Media relations is a very specific skill. And it does require an understanding of how journalists work — and that is not always inside PR companies or in-house communications teams.

A Caveat About Journalists and The Media

Journalists are competing with each other internally. There are more journalists and content than there is space to get published.

When she worked for the BBC, Felicity shared that she would set up guests all the time to come in and talk about specific things. Some of these guests would be a big deal and it’s complicated to manage their diaries. Any entrepreneur or CEO is very busy. And although they’ve cleared their diary for a media interview, expect that there will always be delays and things like that.

She recalled getting Tony Benn, a former labour statesman, to come and comment on a story. And she was really pleased with herself for that because it was a real coup to get him. But as the BBC News Channel is a rolling news channel, when some other news story broke, she had to turn around to Tony Benn and send him home. She couldn’t get him to comment because the new story was at odds with what he knew. But he was nice about it — he was very seasoned and he was very used to that kind of rollercoaster when you’re trying to get media coverage.

You can find this anecdote reassuring because it does happen. It does show the time-wasting aspect of media relations, especially for a CEO who clears their diary to do an interview and then it doesn’t happen. It can be incredibly frustrating, but you have to be in to win it. It's simply the nature of news and other stories and things happening. And journalists aren’t really in control of a lot of things.

Key Takeaways from Her Book, ‘Exposure’

This is one tip from her book that Felicity can share with entrepreneurs: Only go for media coverage if you can’t get what you want through any other way.

Image from The Media Relations Coach

Media relations is really hard work. It’s bumpy, it’s risky, it’s unpredictable — but the benefits are huge. If you get just one piece of coverage from a decent outlet that the people you're trying to reach value (whether it’s The Economist, Financial Times, or Forbes), you can recycle that for years. And there's no cost, financially speaking, to getting that because it's not advertising. However, there is a time cost and a risk cost.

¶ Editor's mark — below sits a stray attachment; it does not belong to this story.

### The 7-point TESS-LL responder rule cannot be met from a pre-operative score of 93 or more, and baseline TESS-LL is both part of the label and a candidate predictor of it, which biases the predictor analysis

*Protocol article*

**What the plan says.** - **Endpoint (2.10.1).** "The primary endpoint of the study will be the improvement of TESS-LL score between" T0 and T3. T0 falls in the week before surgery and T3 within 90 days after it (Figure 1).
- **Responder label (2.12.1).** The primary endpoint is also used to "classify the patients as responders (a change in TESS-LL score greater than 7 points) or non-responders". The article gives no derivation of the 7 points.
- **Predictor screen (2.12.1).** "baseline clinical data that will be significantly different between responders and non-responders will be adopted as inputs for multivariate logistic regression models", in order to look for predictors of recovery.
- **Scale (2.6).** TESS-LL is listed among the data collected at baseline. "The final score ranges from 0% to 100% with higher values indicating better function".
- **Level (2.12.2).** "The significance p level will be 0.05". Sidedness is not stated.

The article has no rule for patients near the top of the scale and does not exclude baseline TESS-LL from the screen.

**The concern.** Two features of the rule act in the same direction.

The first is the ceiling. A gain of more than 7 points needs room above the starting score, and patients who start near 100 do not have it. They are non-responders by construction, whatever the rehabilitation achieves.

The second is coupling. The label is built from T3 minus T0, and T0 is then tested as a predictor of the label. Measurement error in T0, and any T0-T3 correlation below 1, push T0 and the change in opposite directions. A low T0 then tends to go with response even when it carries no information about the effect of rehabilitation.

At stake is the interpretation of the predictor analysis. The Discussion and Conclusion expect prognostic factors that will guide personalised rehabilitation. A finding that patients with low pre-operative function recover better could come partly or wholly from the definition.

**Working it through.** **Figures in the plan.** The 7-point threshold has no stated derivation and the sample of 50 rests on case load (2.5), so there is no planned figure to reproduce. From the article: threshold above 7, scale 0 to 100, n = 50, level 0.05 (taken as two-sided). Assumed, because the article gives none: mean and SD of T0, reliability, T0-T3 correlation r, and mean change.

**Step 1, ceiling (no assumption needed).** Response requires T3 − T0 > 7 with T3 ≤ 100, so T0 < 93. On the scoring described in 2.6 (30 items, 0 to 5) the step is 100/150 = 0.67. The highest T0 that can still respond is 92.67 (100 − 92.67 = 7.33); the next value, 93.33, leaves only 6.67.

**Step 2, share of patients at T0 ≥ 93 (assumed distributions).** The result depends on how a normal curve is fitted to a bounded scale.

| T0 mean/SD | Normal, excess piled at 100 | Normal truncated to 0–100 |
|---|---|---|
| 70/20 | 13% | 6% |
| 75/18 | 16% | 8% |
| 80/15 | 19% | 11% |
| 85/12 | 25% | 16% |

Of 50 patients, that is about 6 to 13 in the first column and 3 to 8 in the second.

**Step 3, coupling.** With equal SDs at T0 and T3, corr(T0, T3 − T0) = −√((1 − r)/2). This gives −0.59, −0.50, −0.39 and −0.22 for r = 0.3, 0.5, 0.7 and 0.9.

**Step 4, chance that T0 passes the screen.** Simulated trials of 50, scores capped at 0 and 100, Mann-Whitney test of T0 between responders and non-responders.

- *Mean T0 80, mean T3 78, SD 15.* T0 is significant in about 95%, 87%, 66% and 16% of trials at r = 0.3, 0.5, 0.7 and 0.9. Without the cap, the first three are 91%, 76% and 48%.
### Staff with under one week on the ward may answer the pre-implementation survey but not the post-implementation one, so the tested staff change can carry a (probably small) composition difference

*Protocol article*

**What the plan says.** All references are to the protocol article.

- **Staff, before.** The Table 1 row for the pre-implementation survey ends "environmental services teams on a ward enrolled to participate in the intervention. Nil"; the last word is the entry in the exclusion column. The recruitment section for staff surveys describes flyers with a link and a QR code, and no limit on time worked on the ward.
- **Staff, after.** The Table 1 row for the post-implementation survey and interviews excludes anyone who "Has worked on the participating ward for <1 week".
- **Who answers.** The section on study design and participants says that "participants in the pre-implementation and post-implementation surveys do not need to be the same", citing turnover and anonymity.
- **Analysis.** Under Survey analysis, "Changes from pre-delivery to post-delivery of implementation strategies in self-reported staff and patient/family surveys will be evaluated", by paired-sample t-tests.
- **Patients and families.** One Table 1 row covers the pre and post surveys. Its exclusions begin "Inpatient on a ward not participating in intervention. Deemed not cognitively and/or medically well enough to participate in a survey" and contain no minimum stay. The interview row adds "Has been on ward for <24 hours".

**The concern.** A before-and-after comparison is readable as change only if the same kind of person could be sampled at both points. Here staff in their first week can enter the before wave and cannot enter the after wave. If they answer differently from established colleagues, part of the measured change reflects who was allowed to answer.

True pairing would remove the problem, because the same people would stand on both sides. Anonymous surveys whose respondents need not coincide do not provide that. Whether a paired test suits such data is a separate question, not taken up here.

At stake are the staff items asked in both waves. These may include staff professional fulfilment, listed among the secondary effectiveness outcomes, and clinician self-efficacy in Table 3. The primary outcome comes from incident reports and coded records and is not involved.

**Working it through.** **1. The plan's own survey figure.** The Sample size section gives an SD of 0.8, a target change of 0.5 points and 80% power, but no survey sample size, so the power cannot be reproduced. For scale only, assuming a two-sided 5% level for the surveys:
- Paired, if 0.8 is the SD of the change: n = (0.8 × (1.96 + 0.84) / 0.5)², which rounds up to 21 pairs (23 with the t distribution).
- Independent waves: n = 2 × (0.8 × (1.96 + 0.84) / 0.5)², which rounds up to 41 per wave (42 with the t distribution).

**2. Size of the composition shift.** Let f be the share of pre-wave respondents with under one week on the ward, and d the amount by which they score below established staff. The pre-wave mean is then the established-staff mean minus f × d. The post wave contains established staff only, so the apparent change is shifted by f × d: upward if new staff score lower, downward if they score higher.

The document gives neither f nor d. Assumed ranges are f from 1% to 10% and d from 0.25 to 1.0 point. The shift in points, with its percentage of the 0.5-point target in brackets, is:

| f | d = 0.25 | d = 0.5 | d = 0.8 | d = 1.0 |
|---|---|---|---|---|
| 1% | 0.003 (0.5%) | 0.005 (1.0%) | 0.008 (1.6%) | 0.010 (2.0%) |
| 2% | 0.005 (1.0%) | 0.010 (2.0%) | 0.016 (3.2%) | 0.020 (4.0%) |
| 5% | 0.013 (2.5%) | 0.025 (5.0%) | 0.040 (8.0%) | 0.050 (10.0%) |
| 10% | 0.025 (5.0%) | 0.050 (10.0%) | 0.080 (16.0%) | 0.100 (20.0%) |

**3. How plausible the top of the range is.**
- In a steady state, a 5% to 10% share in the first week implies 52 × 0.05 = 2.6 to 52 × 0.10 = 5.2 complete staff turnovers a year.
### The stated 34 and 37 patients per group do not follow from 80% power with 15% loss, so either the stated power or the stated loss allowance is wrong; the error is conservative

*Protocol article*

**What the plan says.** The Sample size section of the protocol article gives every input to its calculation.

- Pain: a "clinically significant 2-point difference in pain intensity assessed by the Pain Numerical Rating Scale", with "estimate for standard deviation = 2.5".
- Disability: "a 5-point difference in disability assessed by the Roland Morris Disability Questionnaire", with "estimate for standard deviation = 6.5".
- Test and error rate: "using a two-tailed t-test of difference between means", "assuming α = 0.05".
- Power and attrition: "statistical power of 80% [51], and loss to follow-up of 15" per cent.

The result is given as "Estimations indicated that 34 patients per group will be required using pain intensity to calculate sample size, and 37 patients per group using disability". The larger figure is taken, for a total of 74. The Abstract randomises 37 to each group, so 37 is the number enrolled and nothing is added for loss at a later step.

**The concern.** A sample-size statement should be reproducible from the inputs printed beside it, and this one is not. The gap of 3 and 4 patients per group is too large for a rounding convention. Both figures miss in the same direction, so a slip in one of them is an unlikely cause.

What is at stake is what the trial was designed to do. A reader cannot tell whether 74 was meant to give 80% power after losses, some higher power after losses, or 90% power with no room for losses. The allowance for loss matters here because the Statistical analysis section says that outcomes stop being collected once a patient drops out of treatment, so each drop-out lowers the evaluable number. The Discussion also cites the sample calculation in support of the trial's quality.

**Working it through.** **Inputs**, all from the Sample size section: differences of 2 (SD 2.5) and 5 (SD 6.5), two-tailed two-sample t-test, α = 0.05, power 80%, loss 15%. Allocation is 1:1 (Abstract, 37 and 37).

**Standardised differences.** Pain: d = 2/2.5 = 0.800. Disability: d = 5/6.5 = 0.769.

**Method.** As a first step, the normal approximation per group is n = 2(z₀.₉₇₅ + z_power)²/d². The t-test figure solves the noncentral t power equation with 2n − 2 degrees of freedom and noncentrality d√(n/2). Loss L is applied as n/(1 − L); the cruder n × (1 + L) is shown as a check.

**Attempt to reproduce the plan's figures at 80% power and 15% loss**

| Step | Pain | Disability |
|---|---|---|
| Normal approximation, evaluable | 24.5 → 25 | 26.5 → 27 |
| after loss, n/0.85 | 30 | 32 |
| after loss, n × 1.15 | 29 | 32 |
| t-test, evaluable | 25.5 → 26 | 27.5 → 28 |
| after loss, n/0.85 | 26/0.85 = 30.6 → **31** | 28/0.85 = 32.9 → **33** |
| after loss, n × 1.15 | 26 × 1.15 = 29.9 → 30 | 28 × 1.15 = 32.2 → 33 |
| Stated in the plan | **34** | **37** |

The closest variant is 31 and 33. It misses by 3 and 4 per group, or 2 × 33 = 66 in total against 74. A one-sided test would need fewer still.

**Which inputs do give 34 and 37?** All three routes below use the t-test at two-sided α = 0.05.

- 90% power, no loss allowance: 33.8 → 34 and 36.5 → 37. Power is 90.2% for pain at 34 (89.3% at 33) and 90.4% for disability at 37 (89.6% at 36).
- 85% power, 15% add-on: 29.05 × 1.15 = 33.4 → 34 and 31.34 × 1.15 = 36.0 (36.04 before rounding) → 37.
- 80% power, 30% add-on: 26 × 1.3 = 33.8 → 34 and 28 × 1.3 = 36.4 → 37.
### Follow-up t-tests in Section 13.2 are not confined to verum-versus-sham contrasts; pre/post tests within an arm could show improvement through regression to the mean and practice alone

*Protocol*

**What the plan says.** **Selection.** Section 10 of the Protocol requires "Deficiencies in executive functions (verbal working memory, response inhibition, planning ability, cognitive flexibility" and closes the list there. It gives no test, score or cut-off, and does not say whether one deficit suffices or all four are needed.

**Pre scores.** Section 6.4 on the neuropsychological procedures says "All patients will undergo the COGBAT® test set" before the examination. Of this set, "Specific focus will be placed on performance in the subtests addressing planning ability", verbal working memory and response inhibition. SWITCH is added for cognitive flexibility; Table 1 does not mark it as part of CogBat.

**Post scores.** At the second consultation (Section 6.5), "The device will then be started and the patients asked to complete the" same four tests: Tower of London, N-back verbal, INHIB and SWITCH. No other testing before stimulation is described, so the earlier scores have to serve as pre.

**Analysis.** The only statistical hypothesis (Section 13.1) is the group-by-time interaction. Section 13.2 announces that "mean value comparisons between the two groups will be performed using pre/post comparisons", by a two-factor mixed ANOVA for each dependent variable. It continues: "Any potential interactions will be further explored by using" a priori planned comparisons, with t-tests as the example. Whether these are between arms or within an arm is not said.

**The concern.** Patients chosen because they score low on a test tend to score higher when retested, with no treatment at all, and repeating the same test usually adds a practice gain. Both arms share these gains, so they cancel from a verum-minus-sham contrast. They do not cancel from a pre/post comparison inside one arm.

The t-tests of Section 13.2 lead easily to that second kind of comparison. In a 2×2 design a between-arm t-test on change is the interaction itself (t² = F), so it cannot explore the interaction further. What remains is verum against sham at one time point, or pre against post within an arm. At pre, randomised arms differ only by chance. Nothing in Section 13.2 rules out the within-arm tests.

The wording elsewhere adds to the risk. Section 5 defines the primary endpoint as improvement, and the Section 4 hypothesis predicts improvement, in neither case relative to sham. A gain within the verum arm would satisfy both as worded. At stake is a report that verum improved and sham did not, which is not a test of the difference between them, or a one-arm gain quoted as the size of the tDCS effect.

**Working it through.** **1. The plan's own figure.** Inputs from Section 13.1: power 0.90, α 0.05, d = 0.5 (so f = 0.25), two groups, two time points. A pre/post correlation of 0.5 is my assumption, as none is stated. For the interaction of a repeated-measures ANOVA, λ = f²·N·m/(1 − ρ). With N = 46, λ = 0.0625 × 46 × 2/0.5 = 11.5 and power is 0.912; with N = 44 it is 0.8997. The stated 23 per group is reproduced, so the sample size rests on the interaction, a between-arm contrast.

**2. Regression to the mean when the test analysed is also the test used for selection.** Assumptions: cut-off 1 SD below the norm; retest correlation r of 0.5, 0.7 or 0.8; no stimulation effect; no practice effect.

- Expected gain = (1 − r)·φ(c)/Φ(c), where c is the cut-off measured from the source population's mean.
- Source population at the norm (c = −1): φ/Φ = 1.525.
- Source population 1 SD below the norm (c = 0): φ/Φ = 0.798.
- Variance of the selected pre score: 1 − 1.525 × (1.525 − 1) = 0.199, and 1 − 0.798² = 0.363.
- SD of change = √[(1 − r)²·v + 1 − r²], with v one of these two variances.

Her book gives at least eight reasons why it's worth putting yourself through this. But if you can't justify what you're doing with any of those eight reasons, don't bother. It’s better if you put your effort into other things.

However, if you do decide that it's worth it, then her other tip is to not go near a journalist until you've created a press release about your story.

It might sound obvious but all this stuff about chats, pictures, emails, phone calls, and messenger will not be meaningful if you don’t have an actual press release that clearly sets out your story and has your boilerplate about who you are as a source embedded at the bottom.

There's a lot of pitching and re-pitching that goes on. For instance, you could be pitching a story and then there will be changes. It's almost like you have to pitch about seven times just to get your story to move.

This is why you’d want to have a press release, a map of what your story is. The only part of the process where you really have control at all is when you’re deciding what to put out to journalists.

If you write this thing well enough, many busy journalists and small publications will quite often cut and paste it, or at least cut and paste the section where you describe your own business. In effect, you've now got your exact own words out there. Out of that, you also get an amplified endorsement from journalists.

If you’re going to do media relations, think about it as an investment — whether it’s worthy to do or not. And if you do, then make sure you write a press release that sets out your story, complete with a headline and has a boilerplate. In her book, you can get a template of how to do all of that. Journalists are taught what to look for in press releases, so yours should incorporate what journalists are actually looking for.

As a final word, Felicity reiterated that you shouldn’t attempt to do media relations without a press release because it helps you test the whole story itself.

You can find her book, “Exposure: Insider secrets to make your business a go-to authority for journalists,” on Amazon and book shops globally. You can also go to her website, www.themediarelationscoach.com to find out more about the book, read blogs, and see some more free information. It also contains details about her talks and workshops.

This article is based on a transcript from my podcast The UnNoticed Entrepreneur, you can listen here.

Cover image by Terje Sollie on Pexels